Jawaani Jaaneman: How Haider, Drishyam, Andhadhun brought powerhouse performer Tabu back into limelight
For two decades now, Tabu has dazzled us with performances that have remained in our collective consciousness. Despite a hiatus in mid 2000s, the versatile actor is back with a bang.Updated: Jan 28, 2020 08:35 IST
In the last 20 years in Bollywood, few actors have shown consummate skill as actors as Tabu has. The actor will be seen on the big screen when Jawaani Jaaneman releases later this week. Before that, here’s a look at what separates Tabu from the rest.
Tabu has never been the conventional Bollywood heroine — too tall, pretty but hardly a stunner and not blessed with good dancing skills. Yet, few actors have had a grip on the collective consciousness of the nation as she has had.
Starting her career as a child actor, she started her innings as a lead heroine with films like Coolie No 1 (with Govinda) and later Vijaypath, opposite Ajay Devgn, actors she would go on to star with in many films. While the latter, a regular potboiler, did little to advance her career, it was a modest hit. She followed it up with many forgettable films before Gulzar’s Maachis came her way. Tabu gave a stellar performance as the beloved of a militant. The pathos she projected were moving; it showed what conflict did to innocence. The year was 1996. It isn’t surprising that it fetched her a National Award.
She followed it up with two commercial successes — Saajan Chale Sasural (with Govinda and Karisma Kapoor) and the more nuanced Viraasat, with Anil Kapoor and Pooja Batra. While the films showed her acting abilities, she couldn’t really seal her position as a bankable commercial heroine. In the years to follow, her status as the most hard-hitting actor of the left-of-centre films would be cast in stone.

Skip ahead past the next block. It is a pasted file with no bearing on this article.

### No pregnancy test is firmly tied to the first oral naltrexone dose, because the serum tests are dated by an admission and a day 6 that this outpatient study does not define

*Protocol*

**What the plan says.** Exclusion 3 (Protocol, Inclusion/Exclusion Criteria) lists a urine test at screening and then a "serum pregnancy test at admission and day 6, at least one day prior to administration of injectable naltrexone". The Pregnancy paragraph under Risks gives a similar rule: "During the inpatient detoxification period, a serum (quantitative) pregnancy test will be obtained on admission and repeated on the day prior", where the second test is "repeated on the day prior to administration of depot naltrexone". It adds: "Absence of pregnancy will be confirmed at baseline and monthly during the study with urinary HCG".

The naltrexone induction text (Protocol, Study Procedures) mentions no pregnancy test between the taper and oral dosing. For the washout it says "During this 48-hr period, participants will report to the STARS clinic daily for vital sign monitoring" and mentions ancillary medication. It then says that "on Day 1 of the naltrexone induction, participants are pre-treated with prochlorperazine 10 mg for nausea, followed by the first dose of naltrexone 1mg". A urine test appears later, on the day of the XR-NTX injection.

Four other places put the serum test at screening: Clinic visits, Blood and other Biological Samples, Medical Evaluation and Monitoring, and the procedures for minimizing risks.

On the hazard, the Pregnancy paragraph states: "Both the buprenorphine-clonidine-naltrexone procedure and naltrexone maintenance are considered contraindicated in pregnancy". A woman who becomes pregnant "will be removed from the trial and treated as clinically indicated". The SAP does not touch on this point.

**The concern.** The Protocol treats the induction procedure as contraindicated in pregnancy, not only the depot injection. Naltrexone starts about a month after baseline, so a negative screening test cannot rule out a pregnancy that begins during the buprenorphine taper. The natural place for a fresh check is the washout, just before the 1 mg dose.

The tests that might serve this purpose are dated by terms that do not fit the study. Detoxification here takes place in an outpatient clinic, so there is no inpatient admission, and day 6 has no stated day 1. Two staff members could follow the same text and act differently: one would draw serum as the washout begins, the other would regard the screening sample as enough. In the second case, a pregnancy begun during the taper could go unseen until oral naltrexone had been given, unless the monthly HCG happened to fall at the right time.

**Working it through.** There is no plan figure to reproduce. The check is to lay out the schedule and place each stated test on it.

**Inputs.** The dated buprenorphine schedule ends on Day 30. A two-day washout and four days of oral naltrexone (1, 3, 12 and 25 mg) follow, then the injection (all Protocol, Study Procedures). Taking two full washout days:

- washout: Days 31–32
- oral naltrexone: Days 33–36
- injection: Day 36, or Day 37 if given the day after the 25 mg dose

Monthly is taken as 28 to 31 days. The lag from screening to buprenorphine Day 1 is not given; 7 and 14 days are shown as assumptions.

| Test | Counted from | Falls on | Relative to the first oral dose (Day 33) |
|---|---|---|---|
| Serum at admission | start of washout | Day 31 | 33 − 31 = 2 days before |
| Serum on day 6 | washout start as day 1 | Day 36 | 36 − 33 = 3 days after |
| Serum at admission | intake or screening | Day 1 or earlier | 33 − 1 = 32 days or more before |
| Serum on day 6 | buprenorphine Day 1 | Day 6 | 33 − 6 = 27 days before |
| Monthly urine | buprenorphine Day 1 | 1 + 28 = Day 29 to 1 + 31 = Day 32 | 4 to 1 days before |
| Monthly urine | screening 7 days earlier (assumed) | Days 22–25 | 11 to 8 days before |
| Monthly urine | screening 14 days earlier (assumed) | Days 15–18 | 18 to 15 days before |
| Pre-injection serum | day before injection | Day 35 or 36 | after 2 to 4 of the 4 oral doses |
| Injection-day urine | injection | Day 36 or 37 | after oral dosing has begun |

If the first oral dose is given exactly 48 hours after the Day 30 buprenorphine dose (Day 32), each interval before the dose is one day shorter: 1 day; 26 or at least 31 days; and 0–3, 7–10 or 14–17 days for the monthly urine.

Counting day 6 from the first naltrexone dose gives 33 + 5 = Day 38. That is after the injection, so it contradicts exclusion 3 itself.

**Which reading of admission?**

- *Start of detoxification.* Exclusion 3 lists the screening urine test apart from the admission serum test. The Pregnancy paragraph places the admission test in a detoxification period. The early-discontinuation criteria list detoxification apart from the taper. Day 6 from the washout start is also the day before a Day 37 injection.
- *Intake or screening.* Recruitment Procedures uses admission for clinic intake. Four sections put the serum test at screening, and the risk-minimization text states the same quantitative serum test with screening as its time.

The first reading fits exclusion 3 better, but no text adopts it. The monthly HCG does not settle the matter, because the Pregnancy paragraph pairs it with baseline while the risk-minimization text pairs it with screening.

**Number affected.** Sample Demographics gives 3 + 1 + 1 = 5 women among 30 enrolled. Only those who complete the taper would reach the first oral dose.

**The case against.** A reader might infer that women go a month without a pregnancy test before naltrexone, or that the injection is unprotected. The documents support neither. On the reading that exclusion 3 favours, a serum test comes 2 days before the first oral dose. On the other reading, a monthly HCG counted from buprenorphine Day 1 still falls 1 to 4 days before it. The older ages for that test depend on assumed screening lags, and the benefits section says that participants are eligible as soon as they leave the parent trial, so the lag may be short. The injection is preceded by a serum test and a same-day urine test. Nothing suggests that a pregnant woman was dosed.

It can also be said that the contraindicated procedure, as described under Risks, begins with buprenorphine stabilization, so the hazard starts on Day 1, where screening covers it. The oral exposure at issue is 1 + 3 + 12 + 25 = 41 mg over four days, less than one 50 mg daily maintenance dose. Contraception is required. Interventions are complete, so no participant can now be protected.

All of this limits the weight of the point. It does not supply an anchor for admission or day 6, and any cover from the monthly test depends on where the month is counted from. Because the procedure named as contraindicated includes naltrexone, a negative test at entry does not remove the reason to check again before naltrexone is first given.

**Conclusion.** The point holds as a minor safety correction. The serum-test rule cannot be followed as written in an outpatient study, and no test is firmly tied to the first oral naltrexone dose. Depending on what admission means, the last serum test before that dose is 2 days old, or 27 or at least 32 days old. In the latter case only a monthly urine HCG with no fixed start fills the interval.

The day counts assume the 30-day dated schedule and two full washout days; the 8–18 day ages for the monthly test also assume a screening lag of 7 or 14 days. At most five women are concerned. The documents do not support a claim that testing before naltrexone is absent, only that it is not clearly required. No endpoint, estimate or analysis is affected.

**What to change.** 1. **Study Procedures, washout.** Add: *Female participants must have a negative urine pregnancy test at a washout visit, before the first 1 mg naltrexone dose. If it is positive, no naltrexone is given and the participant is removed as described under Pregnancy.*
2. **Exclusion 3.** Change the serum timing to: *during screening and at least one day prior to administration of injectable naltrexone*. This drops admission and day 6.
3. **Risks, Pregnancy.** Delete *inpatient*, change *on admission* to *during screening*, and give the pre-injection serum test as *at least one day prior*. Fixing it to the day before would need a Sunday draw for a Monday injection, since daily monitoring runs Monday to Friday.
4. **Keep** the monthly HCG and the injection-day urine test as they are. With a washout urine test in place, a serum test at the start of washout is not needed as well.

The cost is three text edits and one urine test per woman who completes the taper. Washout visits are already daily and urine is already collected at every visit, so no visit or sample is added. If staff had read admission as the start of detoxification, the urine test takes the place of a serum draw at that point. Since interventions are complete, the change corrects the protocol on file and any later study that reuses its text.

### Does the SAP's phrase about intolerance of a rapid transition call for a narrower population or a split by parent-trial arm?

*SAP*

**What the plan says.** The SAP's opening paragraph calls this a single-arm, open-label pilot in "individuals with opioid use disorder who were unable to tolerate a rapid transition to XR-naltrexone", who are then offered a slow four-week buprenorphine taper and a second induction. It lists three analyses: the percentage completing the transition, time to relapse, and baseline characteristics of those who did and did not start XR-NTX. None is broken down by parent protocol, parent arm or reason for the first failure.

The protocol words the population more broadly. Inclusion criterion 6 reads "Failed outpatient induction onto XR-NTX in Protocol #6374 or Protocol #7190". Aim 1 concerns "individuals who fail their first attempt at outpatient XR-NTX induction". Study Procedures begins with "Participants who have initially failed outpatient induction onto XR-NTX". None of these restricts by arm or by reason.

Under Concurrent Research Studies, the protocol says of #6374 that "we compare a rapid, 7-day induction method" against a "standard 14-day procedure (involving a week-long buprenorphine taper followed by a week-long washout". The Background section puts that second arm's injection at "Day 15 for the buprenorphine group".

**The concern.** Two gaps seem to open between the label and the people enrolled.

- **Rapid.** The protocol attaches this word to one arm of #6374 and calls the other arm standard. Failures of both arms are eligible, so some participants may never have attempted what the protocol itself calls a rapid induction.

With stellar performances in films like Astitva, Madhur Bhandarkar’s Chandni Bar and Vishal Bhardwaj’s Maqbool, India didn’t know what hit it. The emotional strength with which she powered these roles, no other actor could come close. In Astitva, she played a housewife who has an affair with her music teacher and gets pregnant. On her husband’s return (from tour) she tries to tell him the truth but can’t. Several years later, when her son is a grown-up man, it is revealed that her music teacher has willed his entire property to her. What follows is humiliation, both from her husband and her son. Her husband, even after he is reminded of his own sins, refuses to accept his wife’s indiscretion. Her son too shockingly displays male chauvinism in admonishing his mother. Finally, Tabu’s character, aptly aided by her son’s fiance (who breaks off her engagement with him) walks out on both her husband and her son.
In Chandni Bar, Tabu’s portrayal of Mumtaz, a woman from rural India and a communal riot victim, was absolutely compelling. As a young woman, we see her escape communal riots and is brought by her uncle to Mumbai. Struggling to find work, she eventually joins a dance bar. It is in the dance bar that she meets a client and future lover, a don (played by Atul Kulkarni). Despite opposition, she being a Muslim and he a Hindu, they marry. But there is never a kind moment for Mumtaz as she suddenly finds her life turning into a living hell when he gets killed. Now, she has additional responsibility of two children, a son and daughter. Through all this, it is her job at the dance bar that helps her survive and fend for her children. With exceptional courage, she managed to give her children a modicum of decent upbringing by keep them away from the world of crime. Just when she begins to think that while her life had been pathetic, her children’s won’t be, the predictable happens — like her husband, her teenage son gets sucked into the world of crime and her daughter ends up becoming a bar dancer, like her. Needless to say, it brought her another National Award.
In Vishal Bhardwaj directorial Maqbool, a retelling of William Shakespeare’s Macbeth, Tabu was cast in the role of Nimmi (Lady Macbeth), the mistress of don Jahangir Khan who is secretly in love with his right hand man, Maqbool (Macbeth), played by Irrfan Khan. Playing the guilt-ridden Nimmi who instigates Maqbool to murder his father-figure (Jehangir Khan), Tabu was captivating. Clearly evil yet tossing in guilt and self doubt, only Tabu could have pulled off a role like that.